After making some changes to the Program, in the face of the barrage of criticism it suffered, MEC resubmitted it on the last January 03rd of the current year 2020, for reassessment by Higher Education Institutions. We understand that it is still doomed to a new and crushing rejection, since the essential objective remains intact, that is, the privatization of Public Federal Higher Education, with all the educational, cultural and social harms resulting therefrom.

As an illustration, from the average of the evaluations that the Higher Education Institutions reached, I reproduce an excerpt from the conclusions of the “Report” of the UFVJM – Federal University of the Jequitinhonha and Mucuri Valleys, in which the analyzes regarding the Future-se were recorded: “… on the disqualifications of the text of the Bill of Law, with regard to its textual-discursive-ideological and technical-legal scopes, characterizing it as a vague, poorly written, ambiguous, fragmented text, forged in order to promote confusion about objectives, functions and obligations between the institutions and instances mentioned therein, built with an initial speech with a positive appearance, but with articles that do the opposite of what is initially proposed about the autonomy of the IFES …”. And the report concludes with the following assertion: “Within a context of an extremely neoliberal government, what we have, finally, is the attempt to subject the IFES to a management totally focused on the private interest, at the same time that the government tries to exempt itself from the responsibility of promoting Public Higher Education” [3].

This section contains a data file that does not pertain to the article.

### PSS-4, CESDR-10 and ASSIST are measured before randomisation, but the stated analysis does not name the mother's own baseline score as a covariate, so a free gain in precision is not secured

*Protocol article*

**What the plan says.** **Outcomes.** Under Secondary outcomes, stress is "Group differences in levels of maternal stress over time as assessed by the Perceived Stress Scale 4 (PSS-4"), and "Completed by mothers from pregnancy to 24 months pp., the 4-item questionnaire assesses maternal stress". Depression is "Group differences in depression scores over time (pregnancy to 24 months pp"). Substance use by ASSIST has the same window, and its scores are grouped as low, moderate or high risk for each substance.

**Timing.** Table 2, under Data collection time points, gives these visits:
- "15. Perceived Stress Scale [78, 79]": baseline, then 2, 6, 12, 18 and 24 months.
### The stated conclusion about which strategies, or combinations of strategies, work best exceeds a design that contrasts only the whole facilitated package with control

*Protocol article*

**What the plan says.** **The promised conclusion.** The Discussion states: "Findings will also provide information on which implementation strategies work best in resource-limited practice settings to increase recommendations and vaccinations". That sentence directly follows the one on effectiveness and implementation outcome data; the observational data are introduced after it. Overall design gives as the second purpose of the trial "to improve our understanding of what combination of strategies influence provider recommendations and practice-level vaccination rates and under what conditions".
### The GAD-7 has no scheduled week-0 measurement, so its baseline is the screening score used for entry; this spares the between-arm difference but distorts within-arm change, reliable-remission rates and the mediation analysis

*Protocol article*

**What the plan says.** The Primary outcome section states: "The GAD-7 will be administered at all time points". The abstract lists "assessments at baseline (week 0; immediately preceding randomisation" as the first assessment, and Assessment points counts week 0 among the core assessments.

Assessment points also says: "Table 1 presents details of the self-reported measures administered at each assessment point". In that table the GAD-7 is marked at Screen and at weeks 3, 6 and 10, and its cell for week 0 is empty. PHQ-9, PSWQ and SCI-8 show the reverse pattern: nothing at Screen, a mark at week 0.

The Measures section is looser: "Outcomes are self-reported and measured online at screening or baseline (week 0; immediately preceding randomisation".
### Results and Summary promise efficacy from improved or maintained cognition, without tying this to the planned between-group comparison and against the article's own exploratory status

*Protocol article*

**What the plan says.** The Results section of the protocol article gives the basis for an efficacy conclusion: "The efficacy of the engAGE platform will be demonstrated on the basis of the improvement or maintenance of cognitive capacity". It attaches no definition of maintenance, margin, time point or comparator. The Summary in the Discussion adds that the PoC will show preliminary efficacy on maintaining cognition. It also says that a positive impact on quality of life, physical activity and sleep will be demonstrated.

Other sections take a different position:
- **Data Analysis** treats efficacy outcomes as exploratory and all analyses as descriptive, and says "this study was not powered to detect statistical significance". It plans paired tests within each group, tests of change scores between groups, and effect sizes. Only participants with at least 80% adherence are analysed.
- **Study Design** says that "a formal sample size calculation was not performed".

The Academic Communities, Universities and Federal Institutes, were surprised with a ready-made Program, without having, until the moment of its theatrical presentation, even knowledge that it was being conceived. All in line with authoritarianism and aversion to democratic practices, discussion, debate and dialogue, which characterize Bolsonaro’s misgovernment.